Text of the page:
Fiona slumped back in her chair, shaking, trying to clear her mind of the sad thoughts Ella’s questions had given rise to.
“That’s enough about my troubles. Let’s talk about you. Imagine it, my own cousin becoming one of the first-ever women to be awarded a degree by Glasgow University,” she said, forcing a bright smile. “I’m so proud of you, Ella.”
“I want to establish my own school. I want to teach girls who want to learn, because you can’t imagine how dispiriting it is having to tutor spoiled, rich young ladies who aren’t interested.”
“Oh, dear, is that how you know the Cunningham family, then?”
“Yes. I tutor their daughter, Victoria.”
“In that case, I pray your dream of opening your own school comes true.” The smile which tugged at Ella’s mouth made Fiona sit up.
“What? What am I missing?”
Ella’s grey eyes danced.
“Who’s to say that you can only have one dream?”
Forgetting all about her woes in the light of her cousin’s excitement, Fiona clapped her hands together eagerly.
“What has happened?”
“It’s nothing,” she said, looking quite the contrary.
“You’ve met someone!” Fiona exclaimed in delight. “I can see it in your face. Who is he? Where did you meet him? Tell me all.”
“There’s nothing to tell. Well, nothing much. And I don’t like to be talking about my romance when yours ”
“Never mind me, I’ll be fine,” Fiona interrupted impatiently. “Now, what happened?”
Ella didn’t need to be prompted twice. Over a second pot of tea, she recounted the various meetings she’d had with John Harrison, schoolmaster.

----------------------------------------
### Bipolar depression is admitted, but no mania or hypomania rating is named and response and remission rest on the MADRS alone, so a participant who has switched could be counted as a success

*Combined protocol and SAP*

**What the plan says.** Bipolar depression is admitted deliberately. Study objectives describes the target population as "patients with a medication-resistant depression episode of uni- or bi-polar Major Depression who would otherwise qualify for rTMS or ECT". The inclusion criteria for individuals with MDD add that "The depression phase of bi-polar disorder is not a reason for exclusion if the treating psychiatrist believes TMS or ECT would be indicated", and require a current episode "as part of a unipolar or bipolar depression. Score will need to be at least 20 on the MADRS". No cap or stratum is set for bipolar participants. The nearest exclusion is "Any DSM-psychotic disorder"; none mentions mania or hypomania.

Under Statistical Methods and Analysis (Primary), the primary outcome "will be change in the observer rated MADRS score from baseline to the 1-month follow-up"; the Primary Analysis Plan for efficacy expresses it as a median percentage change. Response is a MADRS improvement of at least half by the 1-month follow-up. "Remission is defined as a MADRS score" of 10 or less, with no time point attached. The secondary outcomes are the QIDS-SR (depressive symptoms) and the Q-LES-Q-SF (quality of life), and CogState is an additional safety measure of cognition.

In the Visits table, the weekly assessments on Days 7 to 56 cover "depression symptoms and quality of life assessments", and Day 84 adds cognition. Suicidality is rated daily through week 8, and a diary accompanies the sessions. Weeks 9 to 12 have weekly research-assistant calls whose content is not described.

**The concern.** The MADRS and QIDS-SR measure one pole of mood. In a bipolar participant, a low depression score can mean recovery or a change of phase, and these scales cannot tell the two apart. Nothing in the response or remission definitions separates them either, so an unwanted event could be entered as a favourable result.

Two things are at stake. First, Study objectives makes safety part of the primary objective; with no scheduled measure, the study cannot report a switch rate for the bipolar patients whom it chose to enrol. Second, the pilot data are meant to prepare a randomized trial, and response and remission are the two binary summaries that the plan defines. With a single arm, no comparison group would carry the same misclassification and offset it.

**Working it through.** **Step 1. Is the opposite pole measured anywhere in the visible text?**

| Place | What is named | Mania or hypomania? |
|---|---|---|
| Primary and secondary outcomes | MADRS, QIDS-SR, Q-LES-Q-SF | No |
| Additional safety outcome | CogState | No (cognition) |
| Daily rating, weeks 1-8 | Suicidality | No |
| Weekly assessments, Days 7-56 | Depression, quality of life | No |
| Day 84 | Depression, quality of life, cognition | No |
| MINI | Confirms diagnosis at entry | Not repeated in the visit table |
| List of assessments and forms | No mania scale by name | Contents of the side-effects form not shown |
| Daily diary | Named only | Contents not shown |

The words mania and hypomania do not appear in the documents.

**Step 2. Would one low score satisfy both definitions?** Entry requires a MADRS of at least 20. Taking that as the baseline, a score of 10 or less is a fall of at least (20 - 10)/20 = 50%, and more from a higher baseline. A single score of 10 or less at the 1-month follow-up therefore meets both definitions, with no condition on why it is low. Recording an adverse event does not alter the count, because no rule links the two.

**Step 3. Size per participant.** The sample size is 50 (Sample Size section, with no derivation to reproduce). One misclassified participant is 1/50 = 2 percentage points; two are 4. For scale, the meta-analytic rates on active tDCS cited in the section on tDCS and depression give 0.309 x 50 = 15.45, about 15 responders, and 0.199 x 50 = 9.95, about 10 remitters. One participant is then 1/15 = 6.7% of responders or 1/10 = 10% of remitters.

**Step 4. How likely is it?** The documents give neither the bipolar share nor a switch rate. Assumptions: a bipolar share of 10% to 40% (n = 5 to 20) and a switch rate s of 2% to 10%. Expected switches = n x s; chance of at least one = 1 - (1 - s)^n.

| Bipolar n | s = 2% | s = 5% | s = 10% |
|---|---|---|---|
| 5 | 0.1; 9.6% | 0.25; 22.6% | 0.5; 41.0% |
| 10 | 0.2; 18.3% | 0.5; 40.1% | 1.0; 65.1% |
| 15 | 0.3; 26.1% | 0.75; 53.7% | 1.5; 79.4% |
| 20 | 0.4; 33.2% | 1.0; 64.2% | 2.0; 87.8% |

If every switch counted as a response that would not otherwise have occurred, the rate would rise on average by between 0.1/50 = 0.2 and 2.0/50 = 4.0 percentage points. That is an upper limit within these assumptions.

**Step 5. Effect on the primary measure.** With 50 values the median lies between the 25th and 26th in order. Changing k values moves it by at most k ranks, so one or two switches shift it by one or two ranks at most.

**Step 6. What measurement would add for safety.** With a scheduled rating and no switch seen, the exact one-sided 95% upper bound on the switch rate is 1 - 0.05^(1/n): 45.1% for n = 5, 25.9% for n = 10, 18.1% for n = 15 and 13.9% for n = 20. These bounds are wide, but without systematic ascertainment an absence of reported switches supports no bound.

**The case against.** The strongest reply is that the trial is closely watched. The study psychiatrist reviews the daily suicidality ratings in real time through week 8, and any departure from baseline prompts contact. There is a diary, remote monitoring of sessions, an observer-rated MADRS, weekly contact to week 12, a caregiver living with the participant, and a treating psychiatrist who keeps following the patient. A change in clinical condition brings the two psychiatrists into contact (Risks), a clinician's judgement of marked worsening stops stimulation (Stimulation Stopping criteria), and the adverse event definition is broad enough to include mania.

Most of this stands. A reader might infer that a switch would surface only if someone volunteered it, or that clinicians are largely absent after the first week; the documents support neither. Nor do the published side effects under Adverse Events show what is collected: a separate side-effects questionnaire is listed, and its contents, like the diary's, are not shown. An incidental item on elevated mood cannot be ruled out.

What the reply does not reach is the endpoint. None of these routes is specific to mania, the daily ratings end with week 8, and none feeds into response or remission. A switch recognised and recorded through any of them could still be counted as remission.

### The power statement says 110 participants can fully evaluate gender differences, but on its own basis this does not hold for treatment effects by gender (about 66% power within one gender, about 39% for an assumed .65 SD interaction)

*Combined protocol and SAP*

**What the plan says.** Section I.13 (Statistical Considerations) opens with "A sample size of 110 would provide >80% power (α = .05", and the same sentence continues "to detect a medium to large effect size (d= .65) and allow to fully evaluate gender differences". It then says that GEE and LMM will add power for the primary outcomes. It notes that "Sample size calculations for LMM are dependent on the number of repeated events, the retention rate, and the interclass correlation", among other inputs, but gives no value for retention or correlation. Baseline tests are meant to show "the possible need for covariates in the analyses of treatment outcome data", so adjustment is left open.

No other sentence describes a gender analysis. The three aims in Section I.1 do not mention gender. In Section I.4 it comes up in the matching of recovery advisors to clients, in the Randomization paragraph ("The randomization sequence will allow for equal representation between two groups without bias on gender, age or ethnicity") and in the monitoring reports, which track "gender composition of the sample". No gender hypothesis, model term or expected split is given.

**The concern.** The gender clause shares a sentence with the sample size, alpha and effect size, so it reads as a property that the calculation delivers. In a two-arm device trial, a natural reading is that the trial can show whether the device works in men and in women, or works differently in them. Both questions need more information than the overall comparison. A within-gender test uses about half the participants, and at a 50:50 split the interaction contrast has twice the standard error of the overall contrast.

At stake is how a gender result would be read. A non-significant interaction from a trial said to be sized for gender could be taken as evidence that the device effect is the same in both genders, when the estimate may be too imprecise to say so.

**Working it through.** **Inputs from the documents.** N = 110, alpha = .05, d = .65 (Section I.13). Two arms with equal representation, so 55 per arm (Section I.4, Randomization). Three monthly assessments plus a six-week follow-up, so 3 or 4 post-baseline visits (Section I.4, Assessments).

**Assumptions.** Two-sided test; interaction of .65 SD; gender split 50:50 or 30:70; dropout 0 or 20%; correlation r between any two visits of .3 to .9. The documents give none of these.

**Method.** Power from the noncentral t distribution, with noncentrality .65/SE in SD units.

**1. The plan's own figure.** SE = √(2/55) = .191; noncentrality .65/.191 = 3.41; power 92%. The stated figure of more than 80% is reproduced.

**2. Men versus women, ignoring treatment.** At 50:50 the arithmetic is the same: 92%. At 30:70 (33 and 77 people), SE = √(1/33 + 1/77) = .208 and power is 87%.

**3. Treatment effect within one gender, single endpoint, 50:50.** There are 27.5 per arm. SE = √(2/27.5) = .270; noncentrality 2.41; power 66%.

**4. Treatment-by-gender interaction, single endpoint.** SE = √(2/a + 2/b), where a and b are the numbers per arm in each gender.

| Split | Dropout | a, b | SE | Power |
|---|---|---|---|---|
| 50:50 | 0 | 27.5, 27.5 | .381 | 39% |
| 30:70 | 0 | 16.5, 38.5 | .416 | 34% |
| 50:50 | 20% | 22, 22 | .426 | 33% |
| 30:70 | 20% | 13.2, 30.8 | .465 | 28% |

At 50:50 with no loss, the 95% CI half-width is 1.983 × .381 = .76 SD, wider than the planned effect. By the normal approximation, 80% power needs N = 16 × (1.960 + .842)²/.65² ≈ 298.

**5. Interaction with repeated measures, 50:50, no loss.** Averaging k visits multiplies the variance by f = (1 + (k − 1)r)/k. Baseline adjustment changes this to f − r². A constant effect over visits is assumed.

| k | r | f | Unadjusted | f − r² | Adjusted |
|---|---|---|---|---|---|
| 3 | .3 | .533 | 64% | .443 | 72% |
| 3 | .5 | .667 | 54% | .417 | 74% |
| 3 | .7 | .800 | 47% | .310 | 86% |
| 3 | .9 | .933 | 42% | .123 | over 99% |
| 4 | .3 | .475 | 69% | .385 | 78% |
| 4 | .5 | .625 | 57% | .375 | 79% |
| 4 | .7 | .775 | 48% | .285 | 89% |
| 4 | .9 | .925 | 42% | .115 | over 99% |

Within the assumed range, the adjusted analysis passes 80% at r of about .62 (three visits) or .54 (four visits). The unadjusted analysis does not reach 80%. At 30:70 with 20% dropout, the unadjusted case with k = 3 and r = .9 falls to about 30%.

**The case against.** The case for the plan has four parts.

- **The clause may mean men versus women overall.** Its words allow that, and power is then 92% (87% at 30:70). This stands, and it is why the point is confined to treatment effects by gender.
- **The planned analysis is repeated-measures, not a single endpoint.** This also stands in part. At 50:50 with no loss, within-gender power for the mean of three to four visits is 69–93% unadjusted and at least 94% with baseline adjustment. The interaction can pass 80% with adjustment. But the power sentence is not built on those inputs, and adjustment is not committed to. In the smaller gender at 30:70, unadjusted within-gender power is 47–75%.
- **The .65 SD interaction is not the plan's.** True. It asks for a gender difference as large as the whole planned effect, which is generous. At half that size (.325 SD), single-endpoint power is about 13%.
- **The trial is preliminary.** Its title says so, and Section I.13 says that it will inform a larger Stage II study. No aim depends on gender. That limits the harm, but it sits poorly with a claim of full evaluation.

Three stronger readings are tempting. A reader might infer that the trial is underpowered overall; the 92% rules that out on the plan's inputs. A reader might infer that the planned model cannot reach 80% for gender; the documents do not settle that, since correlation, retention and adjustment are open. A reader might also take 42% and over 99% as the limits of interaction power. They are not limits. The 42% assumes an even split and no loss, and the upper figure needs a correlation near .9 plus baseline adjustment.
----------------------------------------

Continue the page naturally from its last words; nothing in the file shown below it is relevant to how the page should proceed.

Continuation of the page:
“Like I said, there’s nothing agreed between us,” she finished with a shy smile.
“But you hope there will be. What about your plans for the school, though?”
“Oh, I’m sure I’ll be able to convince him to have a wife who works.” Ella beamed. “It is possible to have the best of both worlds, you know.”
“But . . .”
Fiona stopped herself. Ella was obviously on the brink of falling deeply in love for the first time, and it would be quite unfair for her to voice her concerns. Instead, she stood up and gave her cousin a quick peck on the cheek.
“I’m right glad for you. Just don’t rush at it, Ella. You’ve only known him a short while.”
“Miss Caution,” Ella replied with a pout. “You were always the same.”
“Aye, and now my over-cautious mind is telling me that if we don’t get back to the docks sharpish some opportunist will be away with my trunk,” Fiona said, shaking out her skirts. “Some start to my new life that would be!”
* * * *
Half an hour later, they were rumbling along the cobbled streets at an alarming rate in a horse-drawn tram with Fiona’s trunk stowed under the watchful eye of the conductor.
The city landscape unfolded like a stack of postcards, the bustling docks giving way to various shops and factories, then to tenements of increasing grandeur and stature, and finally to the green space of the Botanic Gardens with its vast circular greenhouse, where the girls alighted from the tram.
“Tell me about the Cunningham family,” Fiona said to Ella as they settled into a hackney cab for the short journey to Kelvinside.
Ella pursed her lips.
“To be honest, I don’t really know them very well. Apart from Victoria, to whom I try to teach French and German twice a week, that is. Mr Cunningham seems fully occupied by his business interests he owns several locomotive factories, so they’re very wealthy. Mrs Cunningham spends all her time on her various committees.
“There’s an older brother, Roderick, whom I haven’t met. And then there’s poor Francis, who will be your charge. He spends most of his time in his own suite of rooms, but he seems very nice. The family are ever so grateful to have someone with relevant experience. Look, here we are.”
The cab rumbled to a stop outside a large townhouse with an imposing set of gates. A uniformed servant ran out in response to the bell, and before Fiona could take in more than a brief impression of polished marble floors, highly waxed furniture, rich drapes and lavish cornicing, she was making her curtsey to her new employer.